Tabish Khair - Quick take

Tabish Khair - Quick take

Tabish Khair - Quick take

Born in 1966 in Ranchi, Tabish Khair grew up in Gaya, and did his Master’s in English from the local Magadh University.

He worked as a reporter with a newspaper in Delhi before moving to Copenhagen, where he pursued his PhD. His first collection of poems was My World, and his first novel, An Angel in Pyjamas, both of which were published while he was in Delhi. His other notable works include Where Parallel Lines Meet, a collection of poems, and novels Babu Fictions, The Bus Stopped, The Thing About Thugs.

A winner of several awards and accolades, his books have also been nominated for several prestigious awards including the Encore Award (UK), DSC Prize for South Asian Literature, and the Man Asian Literary Prize. His latest work of fiction, Jihadi Jane, is drawing rave reviews. He teaches English at the University of Aarhus in Denmark, and lives in a village off the town of Aarhus.
Excerpts from an interview:

What is the last thing you read that touched your heart?

Stoner by John Williams. I came to it late, and read it only some weeks ago.

What does it mean to be a writer?

The endless yearning to see a little deeper, know a little more, write a little better.

Any place you prefer to write in?

Home, which means the place where I can see my children regularly.

Do you have a writing schedule?

No, but I probably would have if I were a full-time writer. As I have to teach for a living, I write when I can.

Your literary influences...

I do not believe too much in literary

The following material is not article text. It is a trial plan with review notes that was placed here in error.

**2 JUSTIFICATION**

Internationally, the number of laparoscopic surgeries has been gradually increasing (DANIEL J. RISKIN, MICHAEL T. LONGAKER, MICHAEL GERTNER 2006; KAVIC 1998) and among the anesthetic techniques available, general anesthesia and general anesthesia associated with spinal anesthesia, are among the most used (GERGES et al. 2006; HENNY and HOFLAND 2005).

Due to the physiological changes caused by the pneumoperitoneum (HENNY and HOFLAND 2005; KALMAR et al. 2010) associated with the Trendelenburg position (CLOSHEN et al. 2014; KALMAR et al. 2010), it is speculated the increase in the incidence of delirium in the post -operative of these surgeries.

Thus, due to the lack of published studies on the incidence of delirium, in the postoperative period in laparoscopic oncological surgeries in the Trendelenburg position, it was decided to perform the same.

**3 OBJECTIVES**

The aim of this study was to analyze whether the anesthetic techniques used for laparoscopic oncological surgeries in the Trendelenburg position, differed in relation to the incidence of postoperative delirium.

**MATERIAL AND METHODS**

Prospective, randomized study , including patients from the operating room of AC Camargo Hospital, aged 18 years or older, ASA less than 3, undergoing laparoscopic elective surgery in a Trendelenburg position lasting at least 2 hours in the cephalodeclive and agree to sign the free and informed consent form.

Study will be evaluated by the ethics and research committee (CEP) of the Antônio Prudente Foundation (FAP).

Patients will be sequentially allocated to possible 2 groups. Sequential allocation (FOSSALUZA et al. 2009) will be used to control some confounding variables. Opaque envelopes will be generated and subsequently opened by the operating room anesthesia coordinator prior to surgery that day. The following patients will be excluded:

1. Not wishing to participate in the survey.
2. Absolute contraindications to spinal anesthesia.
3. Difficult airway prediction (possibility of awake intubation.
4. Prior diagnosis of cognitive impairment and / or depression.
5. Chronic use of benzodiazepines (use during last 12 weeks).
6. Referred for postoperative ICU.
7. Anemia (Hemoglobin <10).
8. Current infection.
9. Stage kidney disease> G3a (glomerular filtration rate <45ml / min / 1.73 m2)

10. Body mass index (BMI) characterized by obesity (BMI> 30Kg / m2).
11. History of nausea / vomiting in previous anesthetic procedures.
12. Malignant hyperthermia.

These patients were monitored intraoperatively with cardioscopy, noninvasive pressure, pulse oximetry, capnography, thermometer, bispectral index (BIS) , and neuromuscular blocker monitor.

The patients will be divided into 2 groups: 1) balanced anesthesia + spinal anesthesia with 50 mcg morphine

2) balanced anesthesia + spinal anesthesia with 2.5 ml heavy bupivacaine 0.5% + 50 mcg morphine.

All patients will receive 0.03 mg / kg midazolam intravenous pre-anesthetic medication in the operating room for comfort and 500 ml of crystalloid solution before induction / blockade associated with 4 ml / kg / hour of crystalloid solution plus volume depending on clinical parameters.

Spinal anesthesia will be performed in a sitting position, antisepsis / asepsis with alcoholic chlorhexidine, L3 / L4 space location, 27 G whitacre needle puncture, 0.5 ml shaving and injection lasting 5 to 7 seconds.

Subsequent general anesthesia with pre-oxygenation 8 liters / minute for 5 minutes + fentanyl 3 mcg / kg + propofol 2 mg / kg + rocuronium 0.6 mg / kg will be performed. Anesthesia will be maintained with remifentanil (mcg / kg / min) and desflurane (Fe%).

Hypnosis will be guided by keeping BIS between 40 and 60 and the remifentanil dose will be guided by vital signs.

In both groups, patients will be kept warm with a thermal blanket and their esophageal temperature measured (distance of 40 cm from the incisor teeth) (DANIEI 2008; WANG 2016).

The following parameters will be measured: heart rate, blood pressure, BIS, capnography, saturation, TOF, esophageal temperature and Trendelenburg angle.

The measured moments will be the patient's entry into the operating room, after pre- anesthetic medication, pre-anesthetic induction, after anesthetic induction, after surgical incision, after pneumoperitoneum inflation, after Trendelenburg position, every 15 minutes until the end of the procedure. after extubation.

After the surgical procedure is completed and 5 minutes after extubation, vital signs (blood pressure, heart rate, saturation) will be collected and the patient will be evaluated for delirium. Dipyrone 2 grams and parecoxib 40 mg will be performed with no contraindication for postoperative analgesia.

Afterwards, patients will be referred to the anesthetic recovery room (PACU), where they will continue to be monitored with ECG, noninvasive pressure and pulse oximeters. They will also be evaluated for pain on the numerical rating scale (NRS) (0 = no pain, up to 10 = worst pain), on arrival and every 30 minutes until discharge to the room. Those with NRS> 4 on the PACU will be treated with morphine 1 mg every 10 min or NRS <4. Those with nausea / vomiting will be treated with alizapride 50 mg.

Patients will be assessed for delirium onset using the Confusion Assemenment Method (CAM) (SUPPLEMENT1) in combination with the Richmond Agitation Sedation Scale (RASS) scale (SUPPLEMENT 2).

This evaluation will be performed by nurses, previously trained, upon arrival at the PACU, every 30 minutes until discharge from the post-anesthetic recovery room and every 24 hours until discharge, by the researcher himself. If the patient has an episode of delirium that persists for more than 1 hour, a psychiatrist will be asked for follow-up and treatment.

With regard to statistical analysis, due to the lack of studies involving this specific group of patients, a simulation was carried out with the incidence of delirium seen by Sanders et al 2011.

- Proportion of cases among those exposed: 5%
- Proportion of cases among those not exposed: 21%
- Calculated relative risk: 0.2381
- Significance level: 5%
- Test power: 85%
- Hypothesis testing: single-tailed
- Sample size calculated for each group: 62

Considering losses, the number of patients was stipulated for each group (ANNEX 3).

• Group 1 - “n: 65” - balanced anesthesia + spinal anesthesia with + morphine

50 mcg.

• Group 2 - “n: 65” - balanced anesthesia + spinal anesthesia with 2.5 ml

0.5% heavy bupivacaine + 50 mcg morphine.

influences, and mostly I think of individual books rather than all of the works of an author.

You grew up reading...

Almost everything available, but mostly it was stuff written before the 1970s.
 
What’s your current read?

The Gene by Siddhartha Mukherjee.

Any chapter of your life you’d like to rewrite?

No. I accept my failures with my successes. They belong together.

If your life was a book, what would the title be?

It’s Not Over Yet.

Do you like music? If so, which genre?

Yes, I do. I used to like a lot of classical rock, but the older I get, the more I
prefer music where you can make out the notes and the words: Blues, Classical
Reggae, old-fashioned Johnny Cash stuff, some Country, good non-filmy ghazals, qawalis, bhajans, film songs, especially by Mukesh, Rafi and Kishore Kumar.

What are you scared of?

People who are convinced of being always right, either because they think they are so bloody smart or because they feel they have a direct connection to God.

Where do you draw inspiration for your writings?

Life. And life.

What keeps you awake at night?

Nothing, now that my children are no longer babies.

What are you most proud of writing — fiction or poetry?

I feel I started writing as I wished to write around the year 2000, and I am satisfied with both the fiction and poetry that I have published from that year onwards.

What about India fascinates you?

Diversity.

Your favourite cuisine...

I usually like traditional food, of various different cuisines.

What do awards mean to you?

More readers.

Could you describe life in two words?

It is.

A cause dear to your heart...

Basic fairness, not because existence is naturally fair but because we, human
beings, have the capacity to be fair.

Your favourite sport...

Slow, decent, useless Test cricket on a good pitch.

If you could change one thing about this world, what would that be?

I wouldn’t know where to begin! But generally I look upon both tradition and change with equal suspicion and find both equally necessary at the same time.

How would you earn your living if you had to give up writing?

Alas, I live in an expensive country and I am seen as a literary writer, despite the fact that I write highly accessible novels. I do not earn my living as a writer; I teach for it.


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